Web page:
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Aaron Cockfield appealed dismissal of his petition for a writ of mandamus seeking to compel the City of Fargo to reinstate him as an employee. Cockfield was employed by the City’s Solid Waste Department. In 2017, Cockfield was asked to perform a specific task within the scope of his employment. Cockfield refused to do it. Cockfield’s acting route supervisor, Shawn Eckre, approached Cockfield to talk about it. Cockfield was seated when Eckre approached, Cockfield stood up and pushed Eckre, and the push caused Eckre to fall against a wall. Cockfield was informed his conduct violated City policy, including the workplace violence policy. Cockfield was given an opportunity to provide an explanation of the incident. Cockfield did not deny refusing to perform the requested work, and he admitted he had pushed Eckre. At the conclusion of the meeting, Ludlum advised Cockfield the City was terminating his employment. Cockfield was told the reason for his termination, and he was provided with written notice of the termination. The Fargo Civil Service Commission upheld the termination. Following a hearing, the City Commission upheld the termination. Cockfield argues the district court abused its discretion by concluding he was provided with adequate pre-termination due process. The North Dakota Supreme Court disagreed with Cockfield's contentions, and affirmed the district court's judgment dismissing his request for mandamus relief. View "Cockfield v. City of Fargo" on Justia Law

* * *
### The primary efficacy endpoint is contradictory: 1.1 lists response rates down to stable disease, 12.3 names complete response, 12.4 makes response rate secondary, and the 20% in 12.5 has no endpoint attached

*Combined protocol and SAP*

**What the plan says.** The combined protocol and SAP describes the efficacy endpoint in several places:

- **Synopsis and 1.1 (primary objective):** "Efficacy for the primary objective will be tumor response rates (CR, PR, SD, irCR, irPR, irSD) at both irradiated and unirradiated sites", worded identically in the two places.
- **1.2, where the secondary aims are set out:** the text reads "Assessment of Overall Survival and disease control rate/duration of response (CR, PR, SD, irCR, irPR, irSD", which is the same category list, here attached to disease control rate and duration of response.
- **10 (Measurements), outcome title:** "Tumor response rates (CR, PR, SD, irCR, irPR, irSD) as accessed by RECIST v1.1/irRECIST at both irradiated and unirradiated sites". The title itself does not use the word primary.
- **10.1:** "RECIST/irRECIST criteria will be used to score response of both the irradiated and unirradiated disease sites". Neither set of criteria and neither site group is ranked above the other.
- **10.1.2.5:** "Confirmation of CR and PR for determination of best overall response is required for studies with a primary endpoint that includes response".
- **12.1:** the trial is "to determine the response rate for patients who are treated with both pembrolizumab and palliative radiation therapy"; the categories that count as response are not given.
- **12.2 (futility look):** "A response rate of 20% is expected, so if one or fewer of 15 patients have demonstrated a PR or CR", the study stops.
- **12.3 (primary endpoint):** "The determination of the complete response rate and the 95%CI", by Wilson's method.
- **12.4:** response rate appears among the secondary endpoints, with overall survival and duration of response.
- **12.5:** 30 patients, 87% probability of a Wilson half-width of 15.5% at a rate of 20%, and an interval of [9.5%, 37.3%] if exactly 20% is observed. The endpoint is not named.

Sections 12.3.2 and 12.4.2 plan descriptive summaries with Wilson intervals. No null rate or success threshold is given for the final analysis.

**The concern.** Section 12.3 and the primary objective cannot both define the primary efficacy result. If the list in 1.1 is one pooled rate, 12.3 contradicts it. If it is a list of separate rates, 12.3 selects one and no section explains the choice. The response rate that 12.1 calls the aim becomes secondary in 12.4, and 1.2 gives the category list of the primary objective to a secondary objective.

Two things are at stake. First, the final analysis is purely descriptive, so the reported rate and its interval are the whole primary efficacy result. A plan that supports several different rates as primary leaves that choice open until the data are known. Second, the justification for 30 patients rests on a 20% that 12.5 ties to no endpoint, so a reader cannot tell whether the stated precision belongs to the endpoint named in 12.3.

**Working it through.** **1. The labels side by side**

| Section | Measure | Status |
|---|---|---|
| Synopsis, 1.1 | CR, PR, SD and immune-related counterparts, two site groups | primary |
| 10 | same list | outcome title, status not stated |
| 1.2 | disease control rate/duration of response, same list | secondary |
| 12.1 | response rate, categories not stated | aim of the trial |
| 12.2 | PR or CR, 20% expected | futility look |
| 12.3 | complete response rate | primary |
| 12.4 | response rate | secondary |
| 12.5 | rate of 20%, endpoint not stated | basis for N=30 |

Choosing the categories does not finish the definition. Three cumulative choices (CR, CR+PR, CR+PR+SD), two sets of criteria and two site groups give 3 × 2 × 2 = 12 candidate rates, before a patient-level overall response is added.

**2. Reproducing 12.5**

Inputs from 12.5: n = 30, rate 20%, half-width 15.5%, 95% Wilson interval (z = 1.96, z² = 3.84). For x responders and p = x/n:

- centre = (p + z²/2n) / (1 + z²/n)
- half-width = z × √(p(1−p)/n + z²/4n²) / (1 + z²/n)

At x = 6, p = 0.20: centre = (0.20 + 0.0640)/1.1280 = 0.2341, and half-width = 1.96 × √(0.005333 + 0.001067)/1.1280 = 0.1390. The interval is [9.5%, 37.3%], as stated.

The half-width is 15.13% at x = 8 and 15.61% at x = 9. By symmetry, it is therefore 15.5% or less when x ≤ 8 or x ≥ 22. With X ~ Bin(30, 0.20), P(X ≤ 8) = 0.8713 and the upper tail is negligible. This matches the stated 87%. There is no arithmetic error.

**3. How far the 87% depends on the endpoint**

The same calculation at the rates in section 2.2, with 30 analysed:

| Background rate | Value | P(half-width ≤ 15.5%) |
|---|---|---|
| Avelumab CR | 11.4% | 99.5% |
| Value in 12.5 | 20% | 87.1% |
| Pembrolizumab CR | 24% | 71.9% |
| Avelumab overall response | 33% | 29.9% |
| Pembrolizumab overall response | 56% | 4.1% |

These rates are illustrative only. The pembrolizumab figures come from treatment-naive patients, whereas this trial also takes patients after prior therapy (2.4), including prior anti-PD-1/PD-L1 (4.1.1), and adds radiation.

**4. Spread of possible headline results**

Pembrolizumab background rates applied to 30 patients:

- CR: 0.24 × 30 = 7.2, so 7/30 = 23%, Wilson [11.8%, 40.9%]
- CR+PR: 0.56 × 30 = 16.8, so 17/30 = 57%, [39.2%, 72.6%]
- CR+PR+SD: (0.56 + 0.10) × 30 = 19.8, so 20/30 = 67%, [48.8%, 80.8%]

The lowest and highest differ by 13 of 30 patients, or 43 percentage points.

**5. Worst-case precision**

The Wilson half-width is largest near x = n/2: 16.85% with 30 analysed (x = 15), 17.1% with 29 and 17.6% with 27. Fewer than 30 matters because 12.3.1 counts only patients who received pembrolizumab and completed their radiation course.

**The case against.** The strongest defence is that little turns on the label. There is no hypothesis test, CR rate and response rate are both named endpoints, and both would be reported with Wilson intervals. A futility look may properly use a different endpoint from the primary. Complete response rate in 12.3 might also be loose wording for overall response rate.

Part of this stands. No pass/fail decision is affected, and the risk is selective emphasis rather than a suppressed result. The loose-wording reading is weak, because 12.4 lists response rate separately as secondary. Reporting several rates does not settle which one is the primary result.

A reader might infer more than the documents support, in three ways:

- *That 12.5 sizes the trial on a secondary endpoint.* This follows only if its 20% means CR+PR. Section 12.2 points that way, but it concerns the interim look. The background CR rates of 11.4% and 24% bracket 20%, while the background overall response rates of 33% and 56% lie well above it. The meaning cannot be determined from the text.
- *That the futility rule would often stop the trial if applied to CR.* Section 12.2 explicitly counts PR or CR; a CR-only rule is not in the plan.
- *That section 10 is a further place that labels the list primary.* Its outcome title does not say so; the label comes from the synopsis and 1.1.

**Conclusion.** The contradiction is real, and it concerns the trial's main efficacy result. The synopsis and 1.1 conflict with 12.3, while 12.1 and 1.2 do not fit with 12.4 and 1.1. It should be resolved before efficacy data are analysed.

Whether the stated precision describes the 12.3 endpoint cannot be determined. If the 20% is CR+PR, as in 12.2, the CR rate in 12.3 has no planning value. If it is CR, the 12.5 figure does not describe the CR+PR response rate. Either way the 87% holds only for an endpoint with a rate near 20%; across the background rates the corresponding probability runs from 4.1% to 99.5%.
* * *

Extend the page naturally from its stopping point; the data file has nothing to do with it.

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Debra Wald appealed after the district court denied her motion for judgment as a matter of law or for a new trial on her claim that Benedictine Living Communities, Inc., doing business as St. Rose Care Center, terminated her employment in violation of the Family and Medical Leave Act (FMLA). In 2011, Wald sustained a work injury when she slipped and fell during the course of her employment as a cook and kitchen aid at St. Rose, a long-term care center in LaMoure, North Dakota. Workforce Safety & Insurance ultimately awarded her partial temporary disability benefits from 2011 to 2015. St. Rose notified Wald about her FMLA rights, and ten days later, St. Rose terminated her employment without providing her with an opportunity to effectuate those rights. Wald testified she would have been willing to go back to work with some accommodations to see what she could do. According to Wald, she attended some computer training courses through Workforce Safety & Insurance after her termination from St. Rose, but she stopped taking classes after she was denied further workers' compensation benefits. Wald testified she had not had a job after her employment was terminated by St. Rose because she decided to be a stay-at-home wife and mother. A jury returned a special verdict finding that Wald failed to prove St. Rose was liable for negligent or intentional infliction of emotional distress, but that it terminated Wald in violation of the FMLA and that she would have earned $118,610.76 in wages, salary, employment benefits and other compensation from the date of her termination through the date of the verdict. The jury further found that Wald failed to mitigate her damages by not seeking out or taking advantage of employment opportunities reasonably available to her after her termination and that she would have earned $118,610.76 if she had sought out or taken advantage of reasonably available employment opportunities. The special verdict effectively awarded Wald no damages for her FMLA termination claim. The North Dakota Supreme Court determined the district court erred in its charge the jury, misapplying the law and allowing the jury's use of "common knowledge and experience" to conclude Wald could have mitigated her damages in the period at issue here. On these grounds, the Supreme Court reversed the district court's denial of Wald's motion for a new trial on damages. The Court affirmed in all other respects. View "Wald v. Benedictine Living Communities, Inc." on Justia Law